The Keykos kernel delivers the raw function of RAM, CPU, I/O devices as best it can and this means that filters that legacy kernels established can be replicated. There were hardware features of the IBM 370 that were unavailable in user mode in IBM’s principle operating systems, such as “Program Event Recording”. Keykos delivered them, and our user mode debugger used them. For hardware that does not use the Reserved Address Plan the program can use the entire address space provided by the hardware. In general this helps to provide the function of legacy kernels.
Today’s hardware includes PCIe and such. I have heard that virtual machine software virtualizes PCIe but I have not found an accurate enough description of PCIe to make my own judgement. As ever one must exclude “extra features” that the bad guys know about. The principle reply to this query would exclude most current platforms of interest. I try here to learn more about PCIe and perhaps propose improvements.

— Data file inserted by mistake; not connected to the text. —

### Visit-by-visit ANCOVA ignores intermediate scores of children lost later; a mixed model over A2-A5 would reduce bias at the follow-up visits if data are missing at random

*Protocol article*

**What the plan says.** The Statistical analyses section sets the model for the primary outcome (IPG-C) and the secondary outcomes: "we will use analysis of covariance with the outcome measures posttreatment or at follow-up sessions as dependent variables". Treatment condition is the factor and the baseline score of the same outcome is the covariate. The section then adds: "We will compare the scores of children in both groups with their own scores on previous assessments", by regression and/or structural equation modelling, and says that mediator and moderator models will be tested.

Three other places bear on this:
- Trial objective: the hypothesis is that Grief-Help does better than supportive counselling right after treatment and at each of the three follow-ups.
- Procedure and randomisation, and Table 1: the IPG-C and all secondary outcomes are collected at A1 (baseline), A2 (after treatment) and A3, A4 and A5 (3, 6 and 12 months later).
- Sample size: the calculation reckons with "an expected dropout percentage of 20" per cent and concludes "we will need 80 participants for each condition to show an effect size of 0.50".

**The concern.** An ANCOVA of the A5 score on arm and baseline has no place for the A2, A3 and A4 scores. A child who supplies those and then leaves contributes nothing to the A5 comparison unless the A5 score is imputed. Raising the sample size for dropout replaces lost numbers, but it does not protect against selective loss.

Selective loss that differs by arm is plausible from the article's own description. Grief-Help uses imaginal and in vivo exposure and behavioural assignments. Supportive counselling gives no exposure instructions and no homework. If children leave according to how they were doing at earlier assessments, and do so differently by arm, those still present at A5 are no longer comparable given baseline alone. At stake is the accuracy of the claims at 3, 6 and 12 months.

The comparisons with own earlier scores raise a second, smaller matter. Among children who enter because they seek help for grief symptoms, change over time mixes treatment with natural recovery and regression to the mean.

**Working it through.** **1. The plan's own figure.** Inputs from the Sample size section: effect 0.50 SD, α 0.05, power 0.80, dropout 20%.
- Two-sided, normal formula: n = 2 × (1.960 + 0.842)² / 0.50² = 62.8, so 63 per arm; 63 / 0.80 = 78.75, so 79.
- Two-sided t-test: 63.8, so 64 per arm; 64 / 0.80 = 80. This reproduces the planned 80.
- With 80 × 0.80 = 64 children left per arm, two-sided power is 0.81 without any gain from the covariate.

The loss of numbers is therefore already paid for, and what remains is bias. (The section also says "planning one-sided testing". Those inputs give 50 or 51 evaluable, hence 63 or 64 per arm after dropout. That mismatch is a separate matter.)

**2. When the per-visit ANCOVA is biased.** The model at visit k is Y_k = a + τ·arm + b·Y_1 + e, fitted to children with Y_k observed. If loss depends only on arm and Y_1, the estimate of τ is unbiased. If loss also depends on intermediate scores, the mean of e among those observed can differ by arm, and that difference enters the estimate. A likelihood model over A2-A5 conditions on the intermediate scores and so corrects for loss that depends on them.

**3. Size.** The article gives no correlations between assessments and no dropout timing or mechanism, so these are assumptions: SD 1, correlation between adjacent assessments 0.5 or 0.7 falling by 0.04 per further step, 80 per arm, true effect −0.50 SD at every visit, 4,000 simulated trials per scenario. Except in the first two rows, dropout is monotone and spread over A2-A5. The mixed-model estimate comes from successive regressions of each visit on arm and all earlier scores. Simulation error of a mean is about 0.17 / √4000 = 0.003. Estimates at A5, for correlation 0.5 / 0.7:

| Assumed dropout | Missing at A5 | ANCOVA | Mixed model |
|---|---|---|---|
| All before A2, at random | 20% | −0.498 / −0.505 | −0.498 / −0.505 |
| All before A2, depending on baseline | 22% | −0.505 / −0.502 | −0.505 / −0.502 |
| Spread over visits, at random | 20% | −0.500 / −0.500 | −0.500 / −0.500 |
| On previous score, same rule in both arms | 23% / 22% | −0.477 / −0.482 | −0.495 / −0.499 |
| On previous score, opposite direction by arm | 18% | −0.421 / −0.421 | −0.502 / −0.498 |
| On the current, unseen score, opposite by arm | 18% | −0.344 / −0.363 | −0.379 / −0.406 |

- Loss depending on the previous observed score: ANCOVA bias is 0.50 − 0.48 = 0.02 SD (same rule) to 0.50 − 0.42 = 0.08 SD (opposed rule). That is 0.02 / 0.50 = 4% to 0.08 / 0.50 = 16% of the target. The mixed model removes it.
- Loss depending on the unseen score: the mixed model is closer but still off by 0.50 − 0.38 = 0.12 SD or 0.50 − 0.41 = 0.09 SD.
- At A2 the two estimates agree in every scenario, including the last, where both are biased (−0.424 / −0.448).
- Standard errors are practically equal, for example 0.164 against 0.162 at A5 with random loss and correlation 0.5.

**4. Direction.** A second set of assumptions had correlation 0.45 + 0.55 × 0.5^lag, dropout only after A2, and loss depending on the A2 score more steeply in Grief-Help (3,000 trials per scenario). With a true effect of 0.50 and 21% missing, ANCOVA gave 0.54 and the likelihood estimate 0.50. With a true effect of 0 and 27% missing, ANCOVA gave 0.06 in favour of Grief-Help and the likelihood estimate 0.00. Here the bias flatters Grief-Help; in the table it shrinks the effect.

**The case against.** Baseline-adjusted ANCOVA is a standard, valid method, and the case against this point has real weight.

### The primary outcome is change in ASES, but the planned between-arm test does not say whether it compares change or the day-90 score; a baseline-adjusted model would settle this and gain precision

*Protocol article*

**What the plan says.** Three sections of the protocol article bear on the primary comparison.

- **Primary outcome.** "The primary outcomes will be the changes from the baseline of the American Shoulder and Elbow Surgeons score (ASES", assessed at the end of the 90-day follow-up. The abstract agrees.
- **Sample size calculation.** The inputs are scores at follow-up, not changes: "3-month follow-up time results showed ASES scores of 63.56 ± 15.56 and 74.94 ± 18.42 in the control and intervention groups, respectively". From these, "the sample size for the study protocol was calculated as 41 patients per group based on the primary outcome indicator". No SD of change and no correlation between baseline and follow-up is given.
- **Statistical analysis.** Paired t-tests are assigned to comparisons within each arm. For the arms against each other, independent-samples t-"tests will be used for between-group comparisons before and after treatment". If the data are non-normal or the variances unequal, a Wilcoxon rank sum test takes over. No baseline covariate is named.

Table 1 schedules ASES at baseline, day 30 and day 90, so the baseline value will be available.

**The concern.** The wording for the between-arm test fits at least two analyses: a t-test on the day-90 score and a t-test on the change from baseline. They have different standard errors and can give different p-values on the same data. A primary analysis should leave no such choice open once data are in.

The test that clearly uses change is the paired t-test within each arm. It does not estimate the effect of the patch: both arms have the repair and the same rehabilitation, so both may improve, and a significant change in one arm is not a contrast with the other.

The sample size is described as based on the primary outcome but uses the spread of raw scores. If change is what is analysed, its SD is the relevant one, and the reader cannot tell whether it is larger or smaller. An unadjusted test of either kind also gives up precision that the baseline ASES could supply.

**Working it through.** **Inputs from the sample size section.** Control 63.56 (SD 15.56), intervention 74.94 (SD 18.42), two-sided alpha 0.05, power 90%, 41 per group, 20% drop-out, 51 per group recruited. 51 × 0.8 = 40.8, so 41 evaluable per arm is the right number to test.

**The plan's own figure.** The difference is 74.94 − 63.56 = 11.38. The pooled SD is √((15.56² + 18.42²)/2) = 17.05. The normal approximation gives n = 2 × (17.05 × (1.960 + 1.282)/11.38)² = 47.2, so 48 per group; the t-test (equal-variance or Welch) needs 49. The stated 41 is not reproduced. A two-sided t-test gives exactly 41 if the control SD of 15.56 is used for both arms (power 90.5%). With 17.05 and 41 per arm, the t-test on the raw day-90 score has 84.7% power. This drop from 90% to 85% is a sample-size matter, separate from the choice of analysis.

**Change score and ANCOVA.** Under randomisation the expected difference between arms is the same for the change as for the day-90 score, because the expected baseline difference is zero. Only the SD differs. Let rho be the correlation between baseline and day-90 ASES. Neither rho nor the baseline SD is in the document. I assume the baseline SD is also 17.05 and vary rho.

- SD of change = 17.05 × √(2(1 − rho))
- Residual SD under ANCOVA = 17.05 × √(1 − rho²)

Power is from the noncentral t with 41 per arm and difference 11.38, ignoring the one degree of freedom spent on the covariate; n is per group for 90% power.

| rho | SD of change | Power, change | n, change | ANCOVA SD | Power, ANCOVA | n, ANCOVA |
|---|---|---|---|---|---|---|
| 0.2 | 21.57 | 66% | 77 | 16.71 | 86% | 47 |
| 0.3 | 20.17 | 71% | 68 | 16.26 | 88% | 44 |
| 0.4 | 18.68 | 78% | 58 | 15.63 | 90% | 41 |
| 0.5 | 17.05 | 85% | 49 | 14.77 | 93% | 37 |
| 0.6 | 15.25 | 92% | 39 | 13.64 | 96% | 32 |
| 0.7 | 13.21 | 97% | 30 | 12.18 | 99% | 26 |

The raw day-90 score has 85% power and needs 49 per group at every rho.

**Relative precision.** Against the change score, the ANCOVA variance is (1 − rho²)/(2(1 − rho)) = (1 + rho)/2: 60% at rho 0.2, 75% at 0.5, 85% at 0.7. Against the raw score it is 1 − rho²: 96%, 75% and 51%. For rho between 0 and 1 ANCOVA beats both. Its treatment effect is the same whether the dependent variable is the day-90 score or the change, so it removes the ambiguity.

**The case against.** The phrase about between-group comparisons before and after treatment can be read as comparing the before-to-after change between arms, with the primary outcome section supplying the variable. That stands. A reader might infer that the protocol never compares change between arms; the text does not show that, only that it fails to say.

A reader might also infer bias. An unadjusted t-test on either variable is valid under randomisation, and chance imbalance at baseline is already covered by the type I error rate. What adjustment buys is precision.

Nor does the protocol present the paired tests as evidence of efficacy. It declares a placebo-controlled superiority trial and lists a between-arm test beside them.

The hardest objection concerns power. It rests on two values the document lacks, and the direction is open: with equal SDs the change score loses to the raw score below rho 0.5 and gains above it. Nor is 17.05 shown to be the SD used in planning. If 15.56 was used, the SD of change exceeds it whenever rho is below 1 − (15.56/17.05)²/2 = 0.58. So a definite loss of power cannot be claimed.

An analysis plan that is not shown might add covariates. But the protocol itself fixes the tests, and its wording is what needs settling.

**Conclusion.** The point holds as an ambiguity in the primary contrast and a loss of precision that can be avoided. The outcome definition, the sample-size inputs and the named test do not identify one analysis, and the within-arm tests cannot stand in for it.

The same goes for GPU’s. Some system diagrams hint that the system RAM that a GPU can access is mediated by PCIe. At some additional kernel complexity such hardware can be used in the new world, assuming a rational PCIe design.
The first version would disable GPU’s for lack of specification. I know no reason why GPU’s are inherently insecure, except in their current state of public documentation. The definition of PCIe is proprietary and I find no even bald claims about what members of a PCIe network can send what sorts of messages to other parts. This is not suitable for a secure platform if you are to convince skeptics. I suspect that design review following wide disclosure of these protocols may support security requirements. But is it in the engineering culture of the PCIe architects to even say “no back doors”? In particular we need to be assured that there are no extra bonus features such as the Foxconn backdoors.